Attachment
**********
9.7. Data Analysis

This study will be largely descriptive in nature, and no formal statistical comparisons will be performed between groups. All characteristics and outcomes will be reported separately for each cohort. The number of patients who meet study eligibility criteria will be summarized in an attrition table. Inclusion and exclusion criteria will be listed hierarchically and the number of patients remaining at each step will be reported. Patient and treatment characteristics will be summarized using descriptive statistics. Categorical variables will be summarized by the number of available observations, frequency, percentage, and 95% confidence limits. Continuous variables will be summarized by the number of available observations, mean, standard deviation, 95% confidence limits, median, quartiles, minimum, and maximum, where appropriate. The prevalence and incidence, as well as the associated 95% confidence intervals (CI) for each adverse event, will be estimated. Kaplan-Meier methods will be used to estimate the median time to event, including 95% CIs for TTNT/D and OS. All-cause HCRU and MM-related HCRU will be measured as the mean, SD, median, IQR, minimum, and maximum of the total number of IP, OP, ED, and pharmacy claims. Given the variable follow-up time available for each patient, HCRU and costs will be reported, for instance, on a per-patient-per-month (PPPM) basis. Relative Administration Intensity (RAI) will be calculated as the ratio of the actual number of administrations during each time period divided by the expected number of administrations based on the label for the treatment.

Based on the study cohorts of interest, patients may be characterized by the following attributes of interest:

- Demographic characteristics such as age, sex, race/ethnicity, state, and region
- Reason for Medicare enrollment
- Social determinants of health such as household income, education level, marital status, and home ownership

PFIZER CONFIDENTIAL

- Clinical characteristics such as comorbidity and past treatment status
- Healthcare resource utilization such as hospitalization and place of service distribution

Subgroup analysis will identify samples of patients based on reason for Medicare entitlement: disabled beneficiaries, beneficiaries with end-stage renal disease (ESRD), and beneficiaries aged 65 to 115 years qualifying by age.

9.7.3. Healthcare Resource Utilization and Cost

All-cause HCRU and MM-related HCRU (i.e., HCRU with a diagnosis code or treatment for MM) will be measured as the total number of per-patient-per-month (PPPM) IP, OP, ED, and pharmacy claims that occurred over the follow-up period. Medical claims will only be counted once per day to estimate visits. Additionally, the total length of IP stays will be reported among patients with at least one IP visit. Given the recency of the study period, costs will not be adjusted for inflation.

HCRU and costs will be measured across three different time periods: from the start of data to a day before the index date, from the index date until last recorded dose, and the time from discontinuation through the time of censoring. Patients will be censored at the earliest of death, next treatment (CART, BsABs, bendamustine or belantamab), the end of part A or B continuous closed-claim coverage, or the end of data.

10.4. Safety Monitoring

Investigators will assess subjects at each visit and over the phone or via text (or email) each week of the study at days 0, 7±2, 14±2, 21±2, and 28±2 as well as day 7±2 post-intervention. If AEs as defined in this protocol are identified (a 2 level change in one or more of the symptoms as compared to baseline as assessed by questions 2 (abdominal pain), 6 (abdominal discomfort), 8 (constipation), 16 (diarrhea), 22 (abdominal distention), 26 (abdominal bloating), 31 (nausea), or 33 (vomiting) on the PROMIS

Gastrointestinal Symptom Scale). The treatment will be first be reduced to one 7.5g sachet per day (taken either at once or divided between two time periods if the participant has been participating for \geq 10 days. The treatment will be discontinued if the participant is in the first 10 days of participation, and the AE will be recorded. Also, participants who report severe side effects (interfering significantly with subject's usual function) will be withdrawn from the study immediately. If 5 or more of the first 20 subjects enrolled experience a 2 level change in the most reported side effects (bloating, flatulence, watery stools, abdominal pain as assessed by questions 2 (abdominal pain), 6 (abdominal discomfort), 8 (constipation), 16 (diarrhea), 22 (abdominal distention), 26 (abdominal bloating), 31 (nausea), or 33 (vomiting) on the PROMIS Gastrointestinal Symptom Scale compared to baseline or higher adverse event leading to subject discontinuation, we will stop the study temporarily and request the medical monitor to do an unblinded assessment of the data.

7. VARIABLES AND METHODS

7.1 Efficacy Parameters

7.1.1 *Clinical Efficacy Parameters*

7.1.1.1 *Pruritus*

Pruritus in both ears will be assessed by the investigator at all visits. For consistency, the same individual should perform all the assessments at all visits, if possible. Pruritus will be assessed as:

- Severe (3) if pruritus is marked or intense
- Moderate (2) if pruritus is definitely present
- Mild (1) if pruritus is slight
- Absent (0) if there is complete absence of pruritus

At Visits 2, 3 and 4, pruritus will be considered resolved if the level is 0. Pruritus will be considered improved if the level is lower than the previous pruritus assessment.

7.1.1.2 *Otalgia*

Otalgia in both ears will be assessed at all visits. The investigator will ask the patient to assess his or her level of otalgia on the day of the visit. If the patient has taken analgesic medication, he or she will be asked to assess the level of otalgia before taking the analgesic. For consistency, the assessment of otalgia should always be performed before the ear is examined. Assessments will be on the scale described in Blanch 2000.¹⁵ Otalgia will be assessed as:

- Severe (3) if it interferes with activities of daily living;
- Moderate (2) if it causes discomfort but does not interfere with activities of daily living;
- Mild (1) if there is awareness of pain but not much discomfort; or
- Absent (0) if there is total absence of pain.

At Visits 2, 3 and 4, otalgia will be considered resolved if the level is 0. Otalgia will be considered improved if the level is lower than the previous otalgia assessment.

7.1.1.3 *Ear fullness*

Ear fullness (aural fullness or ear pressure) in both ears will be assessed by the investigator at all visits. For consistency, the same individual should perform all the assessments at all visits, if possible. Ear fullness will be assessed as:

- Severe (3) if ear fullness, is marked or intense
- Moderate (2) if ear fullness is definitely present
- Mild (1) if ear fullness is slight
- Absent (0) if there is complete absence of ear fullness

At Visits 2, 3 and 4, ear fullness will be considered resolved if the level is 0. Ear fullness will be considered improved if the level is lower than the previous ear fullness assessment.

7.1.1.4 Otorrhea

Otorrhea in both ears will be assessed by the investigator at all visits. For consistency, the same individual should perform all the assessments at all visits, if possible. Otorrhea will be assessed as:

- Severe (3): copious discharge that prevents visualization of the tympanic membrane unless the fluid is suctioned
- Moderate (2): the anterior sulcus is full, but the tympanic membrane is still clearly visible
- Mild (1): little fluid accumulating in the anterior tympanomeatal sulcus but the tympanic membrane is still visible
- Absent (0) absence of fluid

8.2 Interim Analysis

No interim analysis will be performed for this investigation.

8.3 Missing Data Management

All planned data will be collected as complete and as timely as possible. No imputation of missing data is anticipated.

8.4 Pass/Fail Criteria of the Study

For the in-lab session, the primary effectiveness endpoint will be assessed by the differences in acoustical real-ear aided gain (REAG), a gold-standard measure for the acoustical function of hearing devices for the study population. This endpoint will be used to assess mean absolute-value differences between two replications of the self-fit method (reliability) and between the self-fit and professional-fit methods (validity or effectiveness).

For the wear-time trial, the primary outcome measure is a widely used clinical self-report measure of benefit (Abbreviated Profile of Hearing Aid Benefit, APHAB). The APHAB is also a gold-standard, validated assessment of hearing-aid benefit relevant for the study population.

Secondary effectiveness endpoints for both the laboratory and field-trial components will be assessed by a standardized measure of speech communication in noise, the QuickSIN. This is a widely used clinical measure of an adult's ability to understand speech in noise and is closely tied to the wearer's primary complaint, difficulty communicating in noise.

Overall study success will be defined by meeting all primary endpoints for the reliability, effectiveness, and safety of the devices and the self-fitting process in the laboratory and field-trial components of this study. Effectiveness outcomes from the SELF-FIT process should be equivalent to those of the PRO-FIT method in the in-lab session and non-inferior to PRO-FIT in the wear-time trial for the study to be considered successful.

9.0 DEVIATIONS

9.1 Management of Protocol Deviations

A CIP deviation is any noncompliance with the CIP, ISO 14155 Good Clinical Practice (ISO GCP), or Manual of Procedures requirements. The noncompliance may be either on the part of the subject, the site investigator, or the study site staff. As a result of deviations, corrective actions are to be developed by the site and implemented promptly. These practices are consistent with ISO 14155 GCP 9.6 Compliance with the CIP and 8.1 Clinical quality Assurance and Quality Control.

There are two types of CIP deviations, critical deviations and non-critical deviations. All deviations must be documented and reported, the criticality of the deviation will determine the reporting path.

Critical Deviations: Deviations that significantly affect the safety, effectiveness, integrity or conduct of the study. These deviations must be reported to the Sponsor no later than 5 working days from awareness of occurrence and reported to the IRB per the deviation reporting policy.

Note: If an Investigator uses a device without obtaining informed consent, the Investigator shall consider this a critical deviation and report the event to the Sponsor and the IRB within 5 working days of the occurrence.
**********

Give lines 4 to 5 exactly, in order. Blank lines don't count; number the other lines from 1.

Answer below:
- Demographic characteristics such as age, sex, race/ethnicity, state, and region
- Reason for Medicare enrollment